Corsair Carbide 200R Case Review: How Low Can You Goby Dustin Sklavos on December 15, 2012 12:01 AM EST
Introducing the Corsair Carbide 200R
Corsair entered the enclosure business from the top with a measure of care to establish a solid brand identity. The Obsidian 800D was released as a flagship product and signalled that Corsair was serious about case design and not just looking for another revenue stream, and for the most part it was well received. Since then they've gradually trickled their designs down, with the Carbide series aimed at more frugal users. Yet the least expensive Carbide, the 300R, still runs $79 when most people would peg the price of a "budget" case as closer to $50 or $60. Enter the 200R.
The Carbide 200R is the ultimate trickling down of Corsair's case line. Coming in with an MSRP of $59 and available for just $49 as of this writing, the 200R is Corsair's shot at the extreme value consumer, but this is a very tricky market to address. The balancing act of features, performance, and price becomes substantially more difficult to manage, and Corsair has a reputation to maintain. Were they able to get the price down while keeping up with their standards for ease of use and solid performance, or did they have to sacrifice too much?
Corsair has historically been approaching their case (and to an extent, power supply and cooling) lines with a pretty clear philosophy of quality first, price second, which makes the 200R a very intriguing proposition. That low price point can become very restrictive in short order, and while companies like BitFenix have been able to strike an excellent balance by producing custom designs for each market, Corsair has been operating on a kind of trickle-down evolution that may not have been able to extend this far down. The result is a case that has a lot of familiar Corsair technology, but some newer innovations too that come with having to adapt to the low price tag.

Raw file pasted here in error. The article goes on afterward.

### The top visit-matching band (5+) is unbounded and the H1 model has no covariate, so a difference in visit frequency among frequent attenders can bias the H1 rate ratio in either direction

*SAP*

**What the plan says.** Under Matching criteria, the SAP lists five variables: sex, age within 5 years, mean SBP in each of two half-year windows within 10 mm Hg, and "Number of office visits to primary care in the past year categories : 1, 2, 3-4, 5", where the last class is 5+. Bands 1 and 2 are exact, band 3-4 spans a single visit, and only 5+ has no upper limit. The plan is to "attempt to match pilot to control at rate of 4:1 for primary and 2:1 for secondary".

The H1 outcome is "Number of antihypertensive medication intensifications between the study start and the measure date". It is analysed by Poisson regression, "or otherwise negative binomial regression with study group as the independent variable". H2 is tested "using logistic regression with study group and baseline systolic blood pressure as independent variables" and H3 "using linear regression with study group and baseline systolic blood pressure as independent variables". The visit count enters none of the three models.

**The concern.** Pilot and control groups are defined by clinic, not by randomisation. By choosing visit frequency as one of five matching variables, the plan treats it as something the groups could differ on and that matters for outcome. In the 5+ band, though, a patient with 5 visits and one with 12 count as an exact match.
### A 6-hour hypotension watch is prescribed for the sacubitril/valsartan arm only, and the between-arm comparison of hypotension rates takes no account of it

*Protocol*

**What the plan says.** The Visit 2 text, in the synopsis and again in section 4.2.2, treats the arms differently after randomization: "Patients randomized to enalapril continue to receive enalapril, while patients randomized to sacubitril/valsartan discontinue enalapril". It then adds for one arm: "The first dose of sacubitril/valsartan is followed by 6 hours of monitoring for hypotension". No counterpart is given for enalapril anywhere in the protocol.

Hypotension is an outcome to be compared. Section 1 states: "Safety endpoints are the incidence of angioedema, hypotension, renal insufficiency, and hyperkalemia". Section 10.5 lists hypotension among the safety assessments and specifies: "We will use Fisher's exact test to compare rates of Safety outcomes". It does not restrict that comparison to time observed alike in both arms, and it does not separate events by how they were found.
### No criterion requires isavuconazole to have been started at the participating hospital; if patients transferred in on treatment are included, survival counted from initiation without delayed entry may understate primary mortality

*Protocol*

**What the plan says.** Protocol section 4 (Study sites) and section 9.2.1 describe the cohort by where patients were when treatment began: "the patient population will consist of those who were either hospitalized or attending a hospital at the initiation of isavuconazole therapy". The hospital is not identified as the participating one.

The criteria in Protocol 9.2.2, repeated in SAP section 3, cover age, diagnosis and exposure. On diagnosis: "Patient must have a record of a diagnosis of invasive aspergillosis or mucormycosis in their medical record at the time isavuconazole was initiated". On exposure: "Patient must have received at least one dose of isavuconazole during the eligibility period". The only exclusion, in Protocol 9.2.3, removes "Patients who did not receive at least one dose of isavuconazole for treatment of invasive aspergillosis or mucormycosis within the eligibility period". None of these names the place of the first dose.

|Corsair Carbide 200R Specifications|
|Motherboard Form Factor||Mini-ITX, Micro-ATX, ATX|
|Drive Bays||External||3x 5.25"|
|Internal||4x 2.5", 4x 3.5"|
|Cooling||Front||1x 120mm intake fan, 1x 120mm fan mount|
|Rear||1x 120mm exhaust fan|
|Top||2x 120mm/140mm fan mount|
|Side||2x 120mm/140mm fan mount|
|Bottom||1x 120mm/140mm fan mount|
|I/O Port||2x USB 3.0, 1x Headphone, 1x Mic|
|Power Supply Size||ATX|
|GPU||14" / 360mm|
16.9" x 8.3" x 19.6"
430mm x 210mm x 497mm
|Weight||15.8 lbs. / 7.17 kg|
USB 3.0 via internal header
Toolless installation for all drives
As you can see, Corsair's design isn't necessarily barebones as far as features go, but it's definitely stretched. Corsair has done with they can to allow for any type of expansion the end user may want to enjoy, including higher end closed-loop liquid cooling systems. The toolless installation for 5.25", 3.5", and particularly 2.5" drives is also welcome, but you'll see later on it doesn't work quite as well as we'd like.